So our burning question is “What led to the apostles overturning the priesthood policy?” And just like you mentioned, our key figure here is going to be President Spencer W. Kimball. But I want to mention one thing, too. It’s clear when you look at this story that the Lord is working among the highest councils of the church, but he’s also working on the periphery of the church, too.

As was mentioned, the church didn’t make an especially great effort to reach out to people of African ancestry, but they start to come into the gospel anyway. A couple years ago, for a project I was working on, I went to the Church History Museum in Salt Lake City, and they brought out a statue of the Angel Moroni that had clearly been modeled on that old, powder-blue Book of Mormon that was so common in the ‘60s and ‘70s. 

And this angel had been sculpted and placed on top of a church in Ghana. And nobody that attended the church was officially a member of The Church of Jesus Christ of Latter-day Saints, but Joseph Johnson, who was the leader of the congregation, had gotten a copy of The Book of Mormon and read through that and a variety of other church publications and really fell in love with the restored gospel. And he was one of those people who were waiting, writing, submitting patiently for the church to change, for the Lord to speak to the church for the policy to be relaxed. And that’s just one example. There’s a lot of others that we could cite in a number of different places where the Lord’s working on the outer edges of the church, and sometimes the outer edges of the church and the hierarchy of the church are going to touch base with each other, and that moves things forward as well. So those are the two poles of our story today, I think.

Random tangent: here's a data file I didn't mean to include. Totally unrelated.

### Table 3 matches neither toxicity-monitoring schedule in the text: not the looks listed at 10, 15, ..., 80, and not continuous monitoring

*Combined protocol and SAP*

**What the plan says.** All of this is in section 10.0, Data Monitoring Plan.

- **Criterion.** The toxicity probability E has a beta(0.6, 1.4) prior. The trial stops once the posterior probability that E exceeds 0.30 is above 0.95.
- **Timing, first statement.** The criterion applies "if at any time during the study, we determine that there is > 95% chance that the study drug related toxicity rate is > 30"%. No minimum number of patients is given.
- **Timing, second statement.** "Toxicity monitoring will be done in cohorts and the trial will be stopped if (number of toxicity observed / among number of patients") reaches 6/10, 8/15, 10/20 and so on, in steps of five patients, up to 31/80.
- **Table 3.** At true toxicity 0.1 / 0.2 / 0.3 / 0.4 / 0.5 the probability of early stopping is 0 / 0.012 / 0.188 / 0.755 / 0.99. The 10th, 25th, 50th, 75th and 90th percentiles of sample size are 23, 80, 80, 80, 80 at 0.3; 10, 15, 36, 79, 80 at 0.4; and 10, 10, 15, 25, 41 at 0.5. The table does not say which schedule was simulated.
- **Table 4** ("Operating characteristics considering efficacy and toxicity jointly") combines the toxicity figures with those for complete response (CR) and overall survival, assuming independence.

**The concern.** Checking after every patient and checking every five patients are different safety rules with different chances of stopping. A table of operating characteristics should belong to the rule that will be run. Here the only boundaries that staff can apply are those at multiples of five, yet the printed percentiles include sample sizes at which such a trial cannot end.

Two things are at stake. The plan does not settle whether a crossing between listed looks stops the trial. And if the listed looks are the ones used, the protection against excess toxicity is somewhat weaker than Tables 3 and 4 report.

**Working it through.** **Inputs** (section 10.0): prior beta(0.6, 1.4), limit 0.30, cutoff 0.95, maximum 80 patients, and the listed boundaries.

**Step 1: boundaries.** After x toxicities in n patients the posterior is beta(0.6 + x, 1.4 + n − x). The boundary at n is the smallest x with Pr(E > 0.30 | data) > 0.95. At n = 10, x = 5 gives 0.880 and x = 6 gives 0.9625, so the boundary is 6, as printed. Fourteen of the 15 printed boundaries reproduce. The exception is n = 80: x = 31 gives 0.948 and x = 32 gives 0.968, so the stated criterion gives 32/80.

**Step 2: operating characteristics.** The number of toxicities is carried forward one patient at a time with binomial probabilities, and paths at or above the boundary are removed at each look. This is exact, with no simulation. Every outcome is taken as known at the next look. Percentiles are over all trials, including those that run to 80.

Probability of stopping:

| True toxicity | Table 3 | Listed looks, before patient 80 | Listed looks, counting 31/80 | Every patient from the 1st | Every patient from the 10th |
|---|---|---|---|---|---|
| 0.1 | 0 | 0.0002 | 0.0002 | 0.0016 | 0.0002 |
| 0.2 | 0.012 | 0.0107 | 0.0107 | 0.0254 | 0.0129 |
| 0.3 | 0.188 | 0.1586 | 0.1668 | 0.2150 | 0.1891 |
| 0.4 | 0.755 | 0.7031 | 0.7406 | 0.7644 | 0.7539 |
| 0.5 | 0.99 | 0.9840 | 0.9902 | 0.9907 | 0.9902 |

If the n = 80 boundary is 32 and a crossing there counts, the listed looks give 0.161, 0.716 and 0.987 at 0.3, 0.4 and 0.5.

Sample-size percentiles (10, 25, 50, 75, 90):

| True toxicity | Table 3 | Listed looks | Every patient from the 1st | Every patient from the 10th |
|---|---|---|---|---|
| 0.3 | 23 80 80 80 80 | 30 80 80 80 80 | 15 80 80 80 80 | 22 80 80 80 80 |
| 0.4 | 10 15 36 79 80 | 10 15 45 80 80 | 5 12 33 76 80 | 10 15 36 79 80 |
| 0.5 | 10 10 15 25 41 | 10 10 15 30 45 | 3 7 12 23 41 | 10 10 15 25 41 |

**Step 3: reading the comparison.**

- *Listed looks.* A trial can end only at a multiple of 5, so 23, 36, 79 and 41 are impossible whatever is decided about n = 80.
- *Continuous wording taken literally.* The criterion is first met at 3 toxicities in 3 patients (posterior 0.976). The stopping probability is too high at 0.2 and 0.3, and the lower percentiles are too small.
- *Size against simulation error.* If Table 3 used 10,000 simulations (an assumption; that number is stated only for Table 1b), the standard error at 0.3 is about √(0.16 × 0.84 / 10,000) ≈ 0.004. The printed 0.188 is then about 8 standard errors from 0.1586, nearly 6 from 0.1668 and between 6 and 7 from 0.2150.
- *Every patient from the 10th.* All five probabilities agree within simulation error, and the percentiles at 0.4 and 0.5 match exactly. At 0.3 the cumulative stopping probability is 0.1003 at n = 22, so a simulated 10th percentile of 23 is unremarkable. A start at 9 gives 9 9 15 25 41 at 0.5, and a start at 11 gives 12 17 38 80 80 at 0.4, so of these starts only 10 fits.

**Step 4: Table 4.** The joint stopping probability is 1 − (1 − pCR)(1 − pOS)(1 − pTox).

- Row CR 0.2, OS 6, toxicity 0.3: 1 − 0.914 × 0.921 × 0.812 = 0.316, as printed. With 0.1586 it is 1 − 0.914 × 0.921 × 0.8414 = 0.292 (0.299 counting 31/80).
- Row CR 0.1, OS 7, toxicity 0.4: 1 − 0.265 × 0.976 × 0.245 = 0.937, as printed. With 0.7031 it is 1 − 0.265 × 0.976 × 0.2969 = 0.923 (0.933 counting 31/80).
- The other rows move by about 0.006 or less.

Paul Reeve points out that similar congregations formed in Nigeria. He says the—I’ll quote from Paul here: “The Holy Spirit converted over 15,000 people in Africa without missionaries or administrative oversight from Salt Lake City.” So that’s going on in the 1960s. Like, you can’t stop—but they’re just getting access to LDS books and pamphlets, and the Spirit is moving on their hearts. And 15,000 people in Africa are claiming to be quasi-latter-day Saints. They’re not even baptized, but they’re followers of Christ, and they try to emulate the examples of early church members, especially the pioneers in the United States, so pretty inspiring stuff. The Lord’s going to be moving in multiple ways during this time regarding blacks in Mormonism.

And if we’re trying to connect those two dots, there are a couple things that happen. For instance, another place is Brazil, where Brazil has a large black population. It’s clear that, you know, the church is growing rapidly in the—in Brazil and in Latin America in general, and there’s going to be a need for a temple there. The hierarchy of the church recognized a need for the temple there, and they also recognized that there was a large population down there of people of African ancestry that might not be able to attend the temple, and this is one area where the hierarchy and the periphery come together. And a few key experiences happen there.

By Todd Noall, Source Expert

Todd Noall is an author and religious scholar at Mormonism Explained with a focus on the history and theology of religion.

Fact Checked by Mr. Kevin Prince, Source Expert

Kevin Prince is a religious scholar and host of the Gospel Learning Youtube channel. His channel has garnered over 41,000 subscribers and accumulated over 4.5 million views. Mr. Prince also created the Gospel Learning App, a reliable platform where individuals seeking truth can access trustworthy answers to religious questions from top educators worldwide.